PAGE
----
Sharon asked the panel, "How do we acquire these competencies? What strategies have you used in putting these skills on current employees?"

  • Robert said he would identify the best people to work on specific projects. Try to identify workers' unique skills and place them on projects that lend themselves to applying those skills. He also is an advocate of computer-based training and classes.
  • Jochen noted that CTG uses two models to encourage skills development by staffers. The Center has affiliations with private sector companies that allow employees to take advantage of partners' skills and knowledge. The Center also gets assistance from academic institutions in the form of gradate students.
  • Theresa said she's an advocate of learning by doing. She suggested organizations bring consultants in with the understanding that they're there to build skill sets and transfer knowledge. This allows for a kind of mentoring relationship to develop. She mentioned that state agencies could work together to learn new skills and then go back to their departments to teach others what they learned.
  • Peter indicated that standing meetings with users are important in DOH's efforts to train the users of their new decision support system. He said users appreciate having a regular forum to share experiences, ask questions, and pass on skills.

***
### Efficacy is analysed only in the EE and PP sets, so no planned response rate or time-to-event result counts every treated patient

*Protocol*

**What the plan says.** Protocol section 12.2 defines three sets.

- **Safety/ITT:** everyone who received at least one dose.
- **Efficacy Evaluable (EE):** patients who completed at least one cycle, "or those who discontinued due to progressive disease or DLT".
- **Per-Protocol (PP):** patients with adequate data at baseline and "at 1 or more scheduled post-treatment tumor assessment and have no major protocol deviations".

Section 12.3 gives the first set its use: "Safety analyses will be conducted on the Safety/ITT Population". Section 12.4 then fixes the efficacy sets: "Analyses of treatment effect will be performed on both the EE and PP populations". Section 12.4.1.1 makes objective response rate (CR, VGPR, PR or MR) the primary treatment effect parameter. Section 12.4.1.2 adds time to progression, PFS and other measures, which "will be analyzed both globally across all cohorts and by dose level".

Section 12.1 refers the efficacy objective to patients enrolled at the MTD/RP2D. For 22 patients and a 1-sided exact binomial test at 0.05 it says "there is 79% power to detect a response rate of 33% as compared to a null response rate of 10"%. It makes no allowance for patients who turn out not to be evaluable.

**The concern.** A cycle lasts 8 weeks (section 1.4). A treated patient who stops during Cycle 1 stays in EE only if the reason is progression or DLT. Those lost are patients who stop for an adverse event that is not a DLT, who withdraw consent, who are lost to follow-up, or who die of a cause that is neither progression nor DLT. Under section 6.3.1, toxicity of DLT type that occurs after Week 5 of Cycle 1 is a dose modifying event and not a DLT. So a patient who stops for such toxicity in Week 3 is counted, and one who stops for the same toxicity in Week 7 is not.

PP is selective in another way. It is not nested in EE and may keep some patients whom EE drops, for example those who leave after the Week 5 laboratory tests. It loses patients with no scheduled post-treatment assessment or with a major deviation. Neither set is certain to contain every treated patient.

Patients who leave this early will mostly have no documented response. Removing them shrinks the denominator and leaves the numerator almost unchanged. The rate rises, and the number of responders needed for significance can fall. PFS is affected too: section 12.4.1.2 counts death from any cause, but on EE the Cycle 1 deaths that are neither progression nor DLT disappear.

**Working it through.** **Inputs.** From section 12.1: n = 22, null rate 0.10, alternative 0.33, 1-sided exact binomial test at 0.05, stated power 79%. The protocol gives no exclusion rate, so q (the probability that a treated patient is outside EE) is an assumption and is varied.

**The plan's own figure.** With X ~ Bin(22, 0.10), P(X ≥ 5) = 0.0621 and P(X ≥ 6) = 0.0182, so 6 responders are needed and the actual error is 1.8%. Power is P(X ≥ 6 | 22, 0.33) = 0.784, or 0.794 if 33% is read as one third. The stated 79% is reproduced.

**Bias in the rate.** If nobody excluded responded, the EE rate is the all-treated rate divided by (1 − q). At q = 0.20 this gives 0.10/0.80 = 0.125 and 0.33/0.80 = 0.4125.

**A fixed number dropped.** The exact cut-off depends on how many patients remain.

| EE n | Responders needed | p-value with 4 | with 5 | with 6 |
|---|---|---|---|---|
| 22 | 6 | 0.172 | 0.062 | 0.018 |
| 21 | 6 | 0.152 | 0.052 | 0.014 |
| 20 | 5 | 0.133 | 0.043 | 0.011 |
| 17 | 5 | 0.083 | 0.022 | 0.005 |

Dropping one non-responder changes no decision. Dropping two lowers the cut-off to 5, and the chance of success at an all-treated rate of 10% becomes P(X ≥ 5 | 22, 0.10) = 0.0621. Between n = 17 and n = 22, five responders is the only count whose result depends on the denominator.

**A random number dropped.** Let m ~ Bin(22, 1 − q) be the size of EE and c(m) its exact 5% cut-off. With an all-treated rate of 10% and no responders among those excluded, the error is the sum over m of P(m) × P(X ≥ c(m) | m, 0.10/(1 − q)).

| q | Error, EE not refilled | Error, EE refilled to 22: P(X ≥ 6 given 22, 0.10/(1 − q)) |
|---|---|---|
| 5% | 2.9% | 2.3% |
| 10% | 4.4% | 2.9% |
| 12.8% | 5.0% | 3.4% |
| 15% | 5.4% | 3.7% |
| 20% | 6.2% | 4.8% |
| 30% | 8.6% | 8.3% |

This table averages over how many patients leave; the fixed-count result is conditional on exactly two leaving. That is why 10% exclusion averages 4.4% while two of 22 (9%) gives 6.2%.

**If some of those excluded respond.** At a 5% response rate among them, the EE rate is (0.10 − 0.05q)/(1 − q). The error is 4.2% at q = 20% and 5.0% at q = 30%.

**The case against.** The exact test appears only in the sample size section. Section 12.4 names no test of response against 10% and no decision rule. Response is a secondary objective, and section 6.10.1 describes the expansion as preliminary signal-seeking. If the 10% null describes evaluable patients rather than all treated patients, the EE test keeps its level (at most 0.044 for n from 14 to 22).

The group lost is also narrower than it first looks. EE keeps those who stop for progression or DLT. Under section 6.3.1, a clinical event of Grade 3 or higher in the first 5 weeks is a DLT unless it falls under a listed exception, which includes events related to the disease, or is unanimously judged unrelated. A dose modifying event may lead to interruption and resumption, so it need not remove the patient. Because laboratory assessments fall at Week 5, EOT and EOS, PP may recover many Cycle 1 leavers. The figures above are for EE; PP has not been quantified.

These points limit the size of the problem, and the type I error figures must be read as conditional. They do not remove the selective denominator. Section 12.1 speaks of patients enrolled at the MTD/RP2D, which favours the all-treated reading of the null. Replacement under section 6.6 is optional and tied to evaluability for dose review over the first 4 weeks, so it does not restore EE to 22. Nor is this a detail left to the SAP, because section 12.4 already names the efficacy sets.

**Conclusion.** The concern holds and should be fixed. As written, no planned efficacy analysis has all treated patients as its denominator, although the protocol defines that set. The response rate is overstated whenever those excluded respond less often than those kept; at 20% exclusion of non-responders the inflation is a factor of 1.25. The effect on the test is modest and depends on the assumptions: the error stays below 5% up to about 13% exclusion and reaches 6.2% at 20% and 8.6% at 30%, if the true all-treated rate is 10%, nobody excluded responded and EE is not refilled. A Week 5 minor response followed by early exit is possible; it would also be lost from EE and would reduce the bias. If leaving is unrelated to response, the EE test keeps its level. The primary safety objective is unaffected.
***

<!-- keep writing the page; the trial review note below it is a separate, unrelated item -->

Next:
• Michael suggested reaching out to those workers who are well respected and get them to participate in development teams. The participation of admired peers helps get the buy in of the rest of the staff. And, the system itself is better for having the expertise of key staffers incorporated into its design.
  • Frank echoed previous comments about the importance of getting the right people. He said state agencies often view civil service as a hindrance. But, he said public sector managers should view civil service as a way to weed out unqualified people and hire those with the right skills. And in terms of acquiring skills, "the race to not be last" will take care of people who are at the bottom of the pile.
  • Theresa noted that timing is critical when it comes to training workers. "If we're going to invest in skills, there must be opportunities for people to apply those skills and build on them," she said.

Sharon asked the panel, "How did you gather the information about your users and make the match of putting the best tools with your users' needs?"

  • Robert said DOH asked its users what they needed, looked at the available technology, and then made their decisions.
  • Frank said DOT tried to build a "critical mass" of support behind one kind of application. The fact that DOT workers were already using the software in the field helped them build consensus for that program.